I wonder if you've seen him, your brother. I know how much he means to you, how you raised him after your parents died, how you're afraid he thinks the way you live is cool. I know you tell him that it's hell, that you wish you had done something -- anything -- differently. You wanted to show him how to do good, how to stay away from the drugs and streets. You spoke of him with the tenderness of a mother about a child. Your sole tenderness.

You once told me, when you were against the monastery wall snorting coke off the web of your hand, that Hunts Point is haunted. You asked me if I've noticed the way it holds people, how people return even after being gone a long time. The place calls them back when they leave. You said you hear that call whenever you've been away, that it always catches you. You said you see that in me too, that I'll keep getting closer. You said, just watch and see.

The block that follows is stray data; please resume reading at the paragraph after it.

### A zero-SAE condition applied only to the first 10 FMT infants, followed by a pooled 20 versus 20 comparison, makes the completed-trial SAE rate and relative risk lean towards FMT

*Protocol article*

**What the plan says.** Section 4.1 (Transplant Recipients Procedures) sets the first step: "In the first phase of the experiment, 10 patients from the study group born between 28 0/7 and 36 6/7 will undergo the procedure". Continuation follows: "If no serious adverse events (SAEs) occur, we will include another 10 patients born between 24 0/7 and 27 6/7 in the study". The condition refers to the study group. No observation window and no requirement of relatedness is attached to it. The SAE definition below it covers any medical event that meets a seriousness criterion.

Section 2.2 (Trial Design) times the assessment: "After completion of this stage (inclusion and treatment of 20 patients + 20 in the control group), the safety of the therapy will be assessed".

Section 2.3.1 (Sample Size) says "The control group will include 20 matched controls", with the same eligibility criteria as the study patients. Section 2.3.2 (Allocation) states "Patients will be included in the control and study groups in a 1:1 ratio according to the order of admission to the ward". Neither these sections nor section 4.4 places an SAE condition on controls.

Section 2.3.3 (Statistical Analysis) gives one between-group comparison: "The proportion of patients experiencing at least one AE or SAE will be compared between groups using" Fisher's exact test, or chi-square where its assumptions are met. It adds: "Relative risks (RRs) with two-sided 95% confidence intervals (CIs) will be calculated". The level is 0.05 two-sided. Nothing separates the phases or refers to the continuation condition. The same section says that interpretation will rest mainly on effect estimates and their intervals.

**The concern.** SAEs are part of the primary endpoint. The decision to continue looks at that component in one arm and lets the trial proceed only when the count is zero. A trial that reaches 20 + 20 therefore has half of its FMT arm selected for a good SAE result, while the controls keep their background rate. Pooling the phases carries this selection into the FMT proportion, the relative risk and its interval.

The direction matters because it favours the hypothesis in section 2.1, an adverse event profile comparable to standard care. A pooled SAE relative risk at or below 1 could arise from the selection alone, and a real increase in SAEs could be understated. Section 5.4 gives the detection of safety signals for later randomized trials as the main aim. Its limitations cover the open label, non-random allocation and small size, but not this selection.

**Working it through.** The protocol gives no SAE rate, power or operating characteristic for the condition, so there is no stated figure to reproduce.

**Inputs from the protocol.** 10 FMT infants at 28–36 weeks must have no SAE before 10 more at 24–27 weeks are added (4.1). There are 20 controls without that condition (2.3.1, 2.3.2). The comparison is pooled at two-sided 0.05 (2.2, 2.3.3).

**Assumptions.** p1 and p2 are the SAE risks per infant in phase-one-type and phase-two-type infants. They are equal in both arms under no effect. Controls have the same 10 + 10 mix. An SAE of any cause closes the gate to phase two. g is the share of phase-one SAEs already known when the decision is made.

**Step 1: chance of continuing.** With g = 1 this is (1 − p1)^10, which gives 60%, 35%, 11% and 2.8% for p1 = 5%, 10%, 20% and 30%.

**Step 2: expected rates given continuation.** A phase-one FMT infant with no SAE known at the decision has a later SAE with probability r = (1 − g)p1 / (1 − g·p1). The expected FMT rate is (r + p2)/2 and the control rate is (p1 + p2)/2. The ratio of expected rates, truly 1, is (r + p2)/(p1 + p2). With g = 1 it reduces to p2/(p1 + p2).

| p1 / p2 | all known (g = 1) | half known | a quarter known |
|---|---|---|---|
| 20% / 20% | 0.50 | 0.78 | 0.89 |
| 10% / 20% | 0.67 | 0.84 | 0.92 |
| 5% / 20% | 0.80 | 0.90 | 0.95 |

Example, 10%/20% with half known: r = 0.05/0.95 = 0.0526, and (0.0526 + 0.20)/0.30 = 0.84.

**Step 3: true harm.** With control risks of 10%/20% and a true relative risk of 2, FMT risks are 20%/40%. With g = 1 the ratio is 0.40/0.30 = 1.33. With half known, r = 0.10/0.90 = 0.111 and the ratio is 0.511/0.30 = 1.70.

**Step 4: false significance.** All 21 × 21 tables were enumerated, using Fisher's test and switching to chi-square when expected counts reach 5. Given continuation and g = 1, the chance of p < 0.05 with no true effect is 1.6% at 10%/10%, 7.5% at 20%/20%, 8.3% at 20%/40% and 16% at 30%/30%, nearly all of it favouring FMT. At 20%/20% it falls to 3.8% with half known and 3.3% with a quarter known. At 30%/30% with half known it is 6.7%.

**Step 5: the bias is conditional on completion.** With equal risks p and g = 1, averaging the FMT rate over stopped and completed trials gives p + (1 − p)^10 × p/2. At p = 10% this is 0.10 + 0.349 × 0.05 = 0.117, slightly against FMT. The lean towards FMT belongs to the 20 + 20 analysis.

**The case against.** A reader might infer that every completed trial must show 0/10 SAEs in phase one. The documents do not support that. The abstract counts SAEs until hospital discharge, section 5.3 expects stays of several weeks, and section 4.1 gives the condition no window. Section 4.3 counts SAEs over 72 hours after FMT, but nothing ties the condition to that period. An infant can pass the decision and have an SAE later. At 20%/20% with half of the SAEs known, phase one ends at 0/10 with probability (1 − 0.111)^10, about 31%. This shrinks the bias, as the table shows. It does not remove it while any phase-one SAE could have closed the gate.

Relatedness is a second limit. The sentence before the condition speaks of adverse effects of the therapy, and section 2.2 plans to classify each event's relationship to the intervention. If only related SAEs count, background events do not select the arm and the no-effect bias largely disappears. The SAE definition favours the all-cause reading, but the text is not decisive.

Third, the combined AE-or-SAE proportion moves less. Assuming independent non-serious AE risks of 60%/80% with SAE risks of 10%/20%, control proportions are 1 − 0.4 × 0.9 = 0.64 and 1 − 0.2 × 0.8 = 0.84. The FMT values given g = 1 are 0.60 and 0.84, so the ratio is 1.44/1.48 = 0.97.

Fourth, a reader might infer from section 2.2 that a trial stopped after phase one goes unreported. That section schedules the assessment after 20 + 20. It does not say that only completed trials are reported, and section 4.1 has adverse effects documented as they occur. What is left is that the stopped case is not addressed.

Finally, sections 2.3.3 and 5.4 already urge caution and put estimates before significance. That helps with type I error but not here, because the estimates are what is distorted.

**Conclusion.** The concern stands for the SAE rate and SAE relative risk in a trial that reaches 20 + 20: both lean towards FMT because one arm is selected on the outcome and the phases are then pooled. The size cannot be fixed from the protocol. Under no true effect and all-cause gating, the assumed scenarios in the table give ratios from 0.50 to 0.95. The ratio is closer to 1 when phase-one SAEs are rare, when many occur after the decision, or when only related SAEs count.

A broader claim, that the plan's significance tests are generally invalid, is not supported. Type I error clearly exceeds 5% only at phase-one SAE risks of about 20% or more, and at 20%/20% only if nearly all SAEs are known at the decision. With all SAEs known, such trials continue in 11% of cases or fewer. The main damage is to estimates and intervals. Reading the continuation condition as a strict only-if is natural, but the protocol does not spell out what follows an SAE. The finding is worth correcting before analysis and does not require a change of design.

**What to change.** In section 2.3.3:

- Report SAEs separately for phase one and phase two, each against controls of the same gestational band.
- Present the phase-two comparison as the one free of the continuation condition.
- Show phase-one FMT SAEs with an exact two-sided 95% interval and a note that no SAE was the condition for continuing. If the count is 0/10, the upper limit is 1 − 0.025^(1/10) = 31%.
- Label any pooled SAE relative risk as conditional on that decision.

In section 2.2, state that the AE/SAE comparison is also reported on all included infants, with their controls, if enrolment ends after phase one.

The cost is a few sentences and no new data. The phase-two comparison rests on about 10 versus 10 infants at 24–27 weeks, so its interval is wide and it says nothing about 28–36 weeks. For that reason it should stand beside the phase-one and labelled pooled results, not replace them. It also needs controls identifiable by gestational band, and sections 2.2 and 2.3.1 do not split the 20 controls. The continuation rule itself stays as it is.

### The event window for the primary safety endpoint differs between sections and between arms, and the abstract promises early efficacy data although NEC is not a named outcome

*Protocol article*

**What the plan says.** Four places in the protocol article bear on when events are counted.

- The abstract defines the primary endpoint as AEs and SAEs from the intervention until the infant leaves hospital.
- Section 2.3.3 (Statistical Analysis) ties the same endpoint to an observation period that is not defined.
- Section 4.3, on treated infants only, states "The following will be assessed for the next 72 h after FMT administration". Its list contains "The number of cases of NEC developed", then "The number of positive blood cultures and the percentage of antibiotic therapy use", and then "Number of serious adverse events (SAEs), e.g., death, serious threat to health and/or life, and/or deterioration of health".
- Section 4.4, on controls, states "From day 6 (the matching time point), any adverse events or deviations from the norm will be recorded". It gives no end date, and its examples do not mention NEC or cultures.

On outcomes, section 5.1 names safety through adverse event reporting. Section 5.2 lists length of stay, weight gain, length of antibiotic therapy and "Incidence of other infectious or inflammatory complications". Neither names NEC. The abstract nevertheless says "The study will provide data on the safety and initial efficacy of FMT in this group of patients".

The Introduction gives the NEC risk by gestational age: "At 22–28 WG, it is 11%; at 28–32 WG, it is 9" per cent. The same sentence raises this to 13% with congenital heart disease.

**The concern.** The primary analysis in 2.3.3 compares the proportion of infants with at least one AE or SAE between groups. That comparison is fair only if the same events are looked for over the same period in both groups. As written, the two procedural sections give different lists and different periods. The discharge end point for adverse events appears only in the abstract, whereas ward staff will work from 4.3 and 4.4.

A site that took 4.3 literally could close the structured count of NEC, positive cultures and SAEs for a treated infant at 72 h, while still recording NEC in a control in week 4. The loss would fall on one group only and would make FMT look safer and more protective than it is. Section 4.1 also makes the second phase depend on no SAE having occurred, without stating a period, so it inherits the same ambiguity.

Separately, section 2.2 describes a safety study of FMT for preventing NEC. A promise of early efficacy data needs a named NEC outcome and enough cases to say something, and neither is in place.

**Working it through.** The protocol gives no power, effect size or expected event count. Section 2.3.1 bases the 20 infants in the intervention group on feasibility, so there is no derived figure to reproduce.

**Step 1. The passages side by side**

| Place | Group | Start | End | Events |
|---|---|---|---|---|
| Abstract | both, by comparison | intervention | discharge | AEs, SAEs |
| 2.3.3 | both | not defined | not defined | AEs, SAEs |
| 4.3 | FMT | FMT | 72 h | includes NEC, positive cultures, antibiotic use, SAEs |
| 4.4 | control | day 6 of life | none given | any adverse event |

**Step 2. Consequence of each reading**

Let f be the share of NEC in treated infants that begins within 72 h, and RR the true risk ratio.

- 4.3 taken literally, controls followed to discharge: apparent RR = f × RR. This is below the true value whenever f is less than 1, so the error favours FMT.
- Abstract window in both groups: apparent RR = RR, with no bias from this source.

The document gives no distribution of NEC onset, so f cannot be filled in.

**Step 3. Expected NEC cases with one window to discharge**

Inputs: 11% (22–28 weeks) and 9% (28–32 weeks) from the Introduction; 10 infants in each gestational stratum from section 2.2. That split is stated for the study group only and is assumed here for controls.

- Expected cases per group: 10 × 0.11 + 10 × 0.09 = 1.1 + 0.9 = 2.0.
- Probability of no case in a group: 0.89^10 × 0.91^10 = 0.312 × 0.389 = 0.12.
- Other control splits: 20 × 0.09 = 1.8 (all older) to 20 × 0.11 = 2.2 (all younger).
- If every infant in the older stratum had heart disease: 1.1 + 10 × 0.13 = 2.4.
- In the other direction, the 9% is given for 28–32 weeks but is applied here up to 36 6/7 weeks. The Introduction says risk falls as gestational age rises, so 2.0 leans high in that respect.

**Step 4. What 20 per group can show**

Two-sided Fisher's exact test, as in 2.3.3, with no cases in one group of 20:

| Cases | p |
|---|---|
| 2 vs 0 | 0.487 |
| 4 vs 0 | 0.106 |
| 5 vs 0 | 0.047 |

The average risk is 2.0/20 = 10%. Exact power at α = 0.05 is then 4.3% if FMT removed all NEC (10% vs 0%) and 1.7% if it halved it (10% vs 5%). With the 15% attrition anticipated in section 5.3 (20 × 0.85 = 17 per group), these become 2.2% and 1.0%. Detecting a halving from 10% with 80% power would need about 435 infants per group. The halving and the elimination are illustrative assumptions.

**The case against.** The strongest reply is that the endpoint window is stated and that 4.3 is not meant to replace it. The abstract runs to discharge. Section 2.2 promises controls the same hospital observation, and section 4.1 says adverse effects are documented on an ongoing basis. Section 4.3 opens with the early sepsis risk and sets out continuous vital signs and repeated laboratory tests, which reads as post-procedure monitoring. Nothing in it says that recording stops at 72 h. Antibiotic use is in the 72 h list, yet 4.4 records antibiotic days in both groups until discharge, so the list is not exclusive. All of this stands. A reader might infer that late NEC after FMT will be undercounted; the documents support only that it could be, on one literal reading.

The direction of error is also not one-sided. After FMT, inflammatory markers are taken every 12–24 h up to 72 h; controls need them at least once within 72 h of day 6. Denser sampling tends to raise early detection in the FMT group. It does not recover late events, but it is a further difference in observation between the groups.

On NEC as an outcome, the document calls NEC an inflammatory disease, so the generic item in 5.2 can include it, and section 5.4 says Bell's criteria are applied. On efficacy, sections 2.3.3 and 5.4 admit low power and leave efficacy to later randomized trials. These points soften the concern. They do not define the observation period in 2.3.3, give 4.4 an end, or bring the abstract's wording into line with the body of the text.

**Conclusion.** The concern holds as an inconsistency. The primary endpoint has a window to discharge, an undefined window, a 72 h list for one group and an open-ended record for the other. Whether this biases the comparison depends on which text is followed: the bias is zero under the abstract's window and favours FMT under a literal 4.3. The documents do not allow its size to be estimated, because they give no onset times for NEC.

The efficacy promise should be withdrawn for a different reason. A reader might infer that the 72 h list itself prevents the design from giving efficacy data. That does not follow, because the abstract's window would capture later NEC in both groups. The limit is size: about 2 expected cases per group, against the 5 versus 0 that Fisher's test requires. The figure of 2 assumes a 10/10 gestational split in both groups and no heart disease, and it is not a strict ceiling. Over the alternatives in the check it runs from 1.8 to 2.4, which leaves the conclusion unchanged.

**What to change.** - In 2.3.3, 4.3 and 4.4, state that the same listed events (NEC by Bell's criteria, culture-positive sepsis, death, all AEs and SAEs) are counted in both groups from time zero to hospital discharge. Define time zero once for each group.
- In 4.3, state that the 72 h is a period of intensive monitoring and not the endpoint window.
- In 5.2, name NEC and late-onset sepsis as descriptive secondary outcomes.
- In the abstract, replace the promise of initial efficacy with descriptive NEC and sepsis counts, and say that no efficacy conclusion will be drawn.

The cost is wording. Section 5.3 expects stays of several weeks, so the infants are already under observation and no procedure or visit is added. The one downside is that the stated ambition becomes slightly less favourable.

I know you have a lot of regrets, but I have mad respect for you. You were a grown-up, responsible, at least when I knew you. You tried to turn your life around to the extent you could: did less drugs, got a stable apartment, stayed away from street violence, appeared at court hearings. The last is what did you in though, remanded on a years' old charge. Then sent away for years. So fucking unfair. I'm sorry.

You gave me a lesson on how to be a woman on the street, did you forget? Scratch that. You gave me a lesson on how to be respected on the street: "They gotta be hard out here. You gotta be twice as hard."